Ton Vorst’ farewell lecture
40 years of finance theory and practice – Farewell lecture of Ton Vorst at VU Amsterdam
How long have you been a quant? 5 years, 10, or even over 20? Were you already working in the financial industry in 2008 to witness the credit crunch? Where were you when LTCM defaulted in 1998? And did you witness the volatility smile appearing in the Equity option markets after the stock market crash of 1987?
Chances are high that you have only read about some of these in your text books. However, when these events took place, some quant professionals were already in the field. Ton Vorst is one of them. On 28 March 2019, Ton gave his farewell lecture entitled “Finance: Theory and Practice” at the VU Amsterdam, where he had been professor of Quantitative Risk Management for several years. Over the past four decades, Ton has made important contributions to research and also worked in several financial institutions. He could thus generously sprinkle his valedictory lecture, as it is called in the Dutch academic jargon, with personal recollections of historic events.
The audience numbered well over a hundred and consisted of academic colleagues, industry professionals as well as relatives of Ton. The ceremony followed the Dutch university traditions for such lectures, with the professors entering the auditorium in procession-style and wearing the robes indicating the institutions they are affiliated with – already an experience in itself especially for the expats unfamiliar with the Dutch decorum.
Most quants know Ton Vorst for his seminal work on the pricing of Asian options in 1990 and 1992. Fewer know that Ton received his PhD in 1978 for a thesis on algebra, a pure mathematics topic. He then moved into econometric research and quantitative finance at the Erasmus University Rotterdam. At the time of the 1987 stock market crash, he coincidentally happened to be on a research grant at Goldman Sachs – excellent timing to gain relevant industry experience. In 1989 he was appointed as Professor in Finance.
From the year 2000 onwards, Ton was working at ABN AMRO. In 2008, when the bank was taken over by the three consortium banks, he was heading a team of approximately 80 quants working on a range of topics from quantitative consultancy to validation. The department was dissolved in the wake of the takeover, Ton moved to RBS, but would stay there only for a few years. In 2009, a handful of former ABN AMRO colleagues, many now working at other companies, met at an informal reunion. They reminisced about the inspiring atmosphere and the professional cooperation in their former team, and decided to found TopQuants – but that’s another story…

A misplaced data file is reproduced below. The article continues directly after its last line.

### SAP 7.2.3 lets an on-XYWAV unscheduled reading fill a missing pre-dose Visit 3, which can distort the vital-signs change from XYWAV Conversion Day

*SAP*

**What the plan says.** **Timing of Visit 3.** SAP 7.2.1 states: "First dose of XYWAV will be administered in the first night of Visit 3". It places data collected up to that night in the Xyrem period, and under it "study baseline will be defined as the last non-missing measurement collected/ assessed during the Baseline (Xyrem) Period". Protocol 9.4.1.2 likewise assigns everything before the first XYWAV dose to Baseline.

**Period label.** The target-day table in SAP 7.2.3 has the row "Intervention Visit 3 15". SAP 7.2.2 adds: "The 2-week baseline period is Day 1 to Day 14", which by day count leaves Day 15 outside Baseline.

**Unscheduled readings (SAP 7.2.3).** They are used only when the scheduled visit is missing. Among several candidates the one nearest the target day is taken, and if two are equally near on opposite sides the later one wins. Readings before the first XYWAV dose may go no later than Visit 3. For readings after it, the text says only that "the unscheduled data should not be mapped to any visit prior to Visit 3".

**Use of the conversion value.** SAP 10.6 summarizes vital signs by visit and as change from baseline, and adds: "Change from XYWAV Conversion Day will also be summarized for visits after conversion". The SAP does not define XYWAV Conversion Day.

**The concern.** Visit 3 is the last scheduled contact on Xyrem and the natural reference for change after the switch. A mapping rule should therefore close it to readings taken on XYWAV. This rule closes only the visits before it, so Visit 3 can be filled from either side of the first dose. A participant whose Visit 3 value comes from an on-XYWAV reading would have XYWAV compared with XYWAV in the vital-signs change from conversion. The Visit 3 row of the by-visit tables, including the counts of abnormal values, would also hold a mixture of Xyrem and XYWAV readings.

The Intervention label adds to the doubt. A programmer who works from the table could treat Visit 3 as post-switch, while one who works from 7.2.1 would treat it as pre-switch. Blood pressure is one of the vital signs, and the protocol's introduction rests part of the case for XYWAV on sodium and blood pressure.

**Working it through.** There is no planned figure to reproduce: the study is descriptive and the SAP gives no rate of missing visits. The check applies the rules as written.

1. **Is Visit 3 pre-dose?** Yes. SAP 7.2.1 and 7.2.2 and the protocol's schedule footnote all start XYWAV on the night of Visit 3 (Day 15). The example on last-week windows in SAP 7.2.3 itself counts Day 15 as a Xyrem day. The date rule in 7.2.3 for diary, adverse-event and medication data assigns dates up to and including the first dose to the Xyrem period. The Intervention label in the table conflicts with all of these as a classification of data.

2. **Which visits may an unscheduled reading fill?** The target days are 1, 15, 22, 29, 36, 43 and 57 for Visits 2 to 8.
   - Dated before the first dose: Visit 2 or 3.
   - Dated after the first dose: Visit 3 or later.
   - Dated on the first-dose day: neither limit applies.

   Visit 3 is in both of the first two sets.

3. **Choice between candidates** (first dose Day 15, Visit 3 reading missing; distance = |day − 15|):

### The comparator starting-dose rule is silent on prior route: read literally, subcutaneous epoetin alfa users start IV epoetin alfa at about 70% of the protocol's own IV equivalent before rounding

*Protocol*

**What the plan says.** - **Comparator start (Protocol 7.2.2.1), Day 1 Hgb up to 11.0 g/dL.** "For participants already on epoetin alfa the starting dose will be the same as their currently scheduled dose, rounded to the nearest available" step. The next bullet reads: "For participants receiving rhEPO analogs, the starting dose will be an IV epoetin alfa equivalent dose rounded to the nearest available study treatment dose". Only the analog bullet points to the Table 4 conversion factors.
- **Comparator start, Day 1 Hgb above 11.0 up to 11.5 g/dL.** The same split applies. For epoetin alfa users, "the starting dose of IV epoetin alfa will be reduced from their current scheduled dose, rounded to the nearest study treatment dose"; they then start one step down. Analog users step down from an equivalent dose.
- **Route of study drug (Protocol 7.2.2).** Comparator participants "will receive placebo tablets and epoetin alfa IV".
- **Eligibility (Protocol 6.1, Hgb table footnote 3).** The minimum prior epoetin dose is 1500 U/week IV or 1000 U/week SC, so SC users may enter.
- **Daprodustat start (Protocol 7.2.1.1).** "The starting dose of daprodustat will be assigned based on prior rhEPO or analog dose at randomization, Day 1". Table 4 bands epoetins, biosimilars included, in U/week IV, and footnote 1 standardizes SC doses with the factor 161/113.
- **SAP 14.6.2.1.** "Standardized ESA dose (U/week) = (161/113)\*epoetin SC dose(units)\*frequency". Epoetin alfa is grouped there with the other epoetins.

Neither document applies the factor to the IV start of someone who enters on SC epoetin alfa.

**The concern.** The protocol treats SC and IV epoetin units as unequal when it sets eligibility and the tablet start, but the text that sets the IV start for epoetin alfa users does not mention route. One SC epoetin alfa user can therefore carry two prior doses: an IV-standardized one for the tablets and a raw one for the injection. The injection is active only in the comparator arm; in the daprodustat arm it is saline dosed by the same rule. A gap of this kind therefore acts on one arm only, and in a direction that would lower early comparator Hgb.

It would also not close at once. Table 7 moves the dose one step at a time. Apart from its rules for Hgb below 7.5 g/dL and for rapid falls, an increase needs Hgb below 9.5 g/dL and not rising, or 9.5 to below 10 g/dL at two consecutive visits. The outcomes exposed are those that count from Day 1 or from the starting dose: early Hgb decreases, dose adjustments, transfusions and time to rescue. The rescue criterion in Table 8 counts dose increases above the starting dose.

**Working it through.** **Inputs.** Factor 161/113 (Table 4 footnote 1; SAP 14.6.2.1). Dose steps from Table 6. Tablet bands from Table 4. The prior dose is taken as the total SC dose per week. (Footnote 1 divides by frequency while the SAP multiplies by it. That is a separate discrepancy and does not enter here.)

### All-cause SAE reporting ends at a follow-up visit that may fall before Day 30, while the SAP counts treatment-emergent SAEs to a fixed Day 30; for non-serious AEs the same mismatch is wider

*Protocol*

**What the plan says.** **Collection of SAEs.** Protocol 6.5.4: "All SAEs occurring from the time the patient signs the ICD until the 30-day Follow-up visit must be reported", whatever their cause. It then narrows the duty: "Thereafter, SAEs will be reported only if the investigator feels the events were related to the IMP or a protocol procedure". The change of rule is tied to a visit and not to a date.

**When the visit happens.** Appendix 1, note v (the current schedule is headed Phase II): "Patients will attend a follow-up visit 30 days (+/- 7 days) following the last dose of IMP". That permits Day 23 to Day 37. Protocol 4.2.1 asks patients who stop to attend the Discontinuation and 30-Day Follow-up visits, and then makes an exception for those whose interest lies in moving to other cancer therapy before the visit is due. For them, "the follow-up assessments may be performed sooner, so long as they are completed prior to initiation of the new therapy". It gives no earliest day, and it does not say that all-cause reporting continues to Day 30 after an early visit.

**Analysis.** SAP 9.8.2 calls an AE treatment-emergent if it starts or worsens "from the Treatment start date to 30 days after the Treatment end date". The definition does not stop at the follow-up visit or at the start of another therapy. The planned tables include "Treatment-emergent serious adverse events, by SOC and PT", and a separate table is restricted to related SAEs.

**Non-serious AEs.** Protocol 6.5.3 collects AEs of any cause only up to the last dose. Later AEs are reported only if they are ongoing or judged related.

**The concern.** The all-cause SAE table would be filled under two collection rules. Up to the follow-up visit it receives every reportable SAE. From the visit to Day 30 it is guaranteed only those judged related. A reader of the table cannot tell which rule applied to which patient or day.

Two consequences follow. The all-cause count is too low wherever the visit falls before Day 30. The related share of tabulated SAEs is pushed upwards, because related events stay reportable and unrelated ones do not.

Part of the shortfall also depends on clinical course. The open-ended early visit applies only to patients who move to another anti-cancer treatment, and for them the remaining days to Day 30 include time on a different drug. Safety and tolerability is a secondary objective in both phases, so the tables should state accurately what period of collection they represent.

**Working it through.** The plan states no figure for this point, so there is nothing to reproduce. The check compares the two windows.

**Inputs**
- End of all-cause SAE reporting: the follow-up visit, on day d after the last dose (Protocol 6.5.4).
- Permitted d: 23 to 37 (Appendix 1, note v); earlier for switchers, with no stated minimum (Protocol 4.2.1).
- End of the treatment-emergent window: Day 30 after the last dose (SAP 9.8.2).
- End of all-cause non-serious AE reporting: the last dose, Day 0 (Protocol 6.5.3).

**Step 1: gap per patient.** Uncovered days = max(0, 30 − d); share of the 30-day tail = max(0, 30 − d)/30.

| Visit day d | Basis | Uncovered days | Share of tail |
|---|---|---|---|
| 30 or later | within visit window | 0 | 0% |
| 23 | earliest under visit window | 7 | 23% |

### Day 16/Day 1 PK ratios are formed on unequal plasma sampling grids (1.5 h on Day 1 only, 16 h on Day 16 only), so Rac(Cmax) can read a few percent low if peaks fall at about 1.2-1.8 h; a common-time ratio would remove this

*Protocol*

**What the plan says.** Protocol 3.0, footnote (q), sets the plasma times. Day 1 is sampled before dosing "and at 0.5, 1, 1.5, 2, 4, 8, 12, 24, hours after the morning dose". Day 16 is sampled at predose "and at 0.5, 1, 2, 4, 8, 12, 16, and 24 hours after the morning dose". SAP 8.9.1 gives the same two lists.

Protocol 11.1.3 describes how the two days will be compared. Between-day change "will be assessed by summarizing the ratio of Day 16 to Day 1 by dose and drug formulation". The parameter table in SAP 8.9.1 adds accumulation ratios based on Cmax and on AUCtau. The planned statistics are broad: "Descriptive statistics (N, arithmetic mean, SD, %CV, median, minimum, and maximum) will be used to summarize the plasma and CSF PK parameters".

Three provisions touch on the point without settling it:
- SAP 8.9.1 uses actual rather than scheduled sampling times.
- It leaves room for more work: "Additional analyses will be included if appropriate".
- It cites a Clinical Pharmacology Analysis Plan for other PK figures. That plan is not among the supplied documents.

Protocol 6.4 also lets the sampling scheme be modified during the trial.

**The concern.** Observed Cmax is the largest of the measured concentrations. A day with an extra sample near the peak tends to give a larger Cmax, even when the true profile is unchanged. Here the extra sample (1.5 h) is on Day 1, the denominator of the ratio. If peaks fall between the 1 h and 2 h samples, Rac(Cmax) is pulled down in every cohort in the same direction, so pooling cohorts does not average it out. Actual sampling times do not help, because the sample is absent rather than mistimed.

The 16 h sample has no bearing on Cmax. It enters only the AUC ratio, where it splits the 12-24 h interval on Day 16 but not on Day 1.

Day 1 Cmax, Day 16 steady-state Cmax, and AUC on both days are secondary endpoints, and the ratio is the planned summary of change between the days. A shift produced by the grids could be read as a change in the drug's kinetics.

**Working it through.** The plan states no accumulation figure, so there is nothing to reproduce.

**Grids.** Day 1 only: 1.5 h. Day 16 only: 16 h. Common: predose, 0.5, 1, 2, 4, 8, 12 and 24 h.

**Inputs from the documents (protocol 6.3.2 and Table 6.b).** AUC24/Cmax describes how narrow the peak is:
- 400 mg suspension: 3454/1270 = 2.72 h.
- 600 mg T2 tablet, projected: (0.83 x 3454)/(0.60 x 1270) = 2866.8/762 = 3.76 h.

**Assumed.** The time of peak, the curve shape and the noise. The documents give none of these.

Ton continued to work at the VU, where he had moved in 2006, shaping its Master programmes on mathematical finance, teaching and supervising students. As these Master programmes are quite popular with non-Dutch students, many of which after their graduation pursue at least parts of their career in the Netherlands, quite a few quants working in this country are connected with Ton in one way or the other.
As Ton emphasised in his farewell lecture, his ambition has always been to propose models or explanations that are mathematically self-consistent and of practical relevance. He illustrated this with an example from the theory of Private Equity funds. Some of his academic colleagues were, on theoretical grounds (moral hazard or adverse selection), convinced that investments that the fund shares with other investors should bear lower returns, but no matter how hard they tried failed to find convincing empirical evidence for their hypothesis. Ton, in turn, argued that taking into account diversification requirements typical for hedge funds, and the resulting effective cap on the size of individual investments, would allow to explain the empirical observations without the need to make complex model assumptions.
Teaching at the VU, Ton also emphasised the need to apply mathematical and statistical tools with care, and critically reflect on the practical relevance of findings before drawing conclusions. As this can be challenging even for researchers and industry practitioners with several years of experience, it is perhaps not surprising that students can sometimes go astray. When giving examples of such student naivety in his farewell lecture, Ton could at times sound somewhat disappointed and even grumpy – his younger colleagues at the faculty might formulate it in a more Triple P for quants way: mathematical Precision, Plausibility check and Practical relevance.
Of course, content-wise this resonates very well with the TopQuants ideals. Roger Lord and Diederik Fokkema attended the ceremony as representatives of the networking organisation. They presented Ton with an honorary TopQuants membership for his outstanding contributions to the quant community. We hope to welcome our honorary member soon to our upcoming events!
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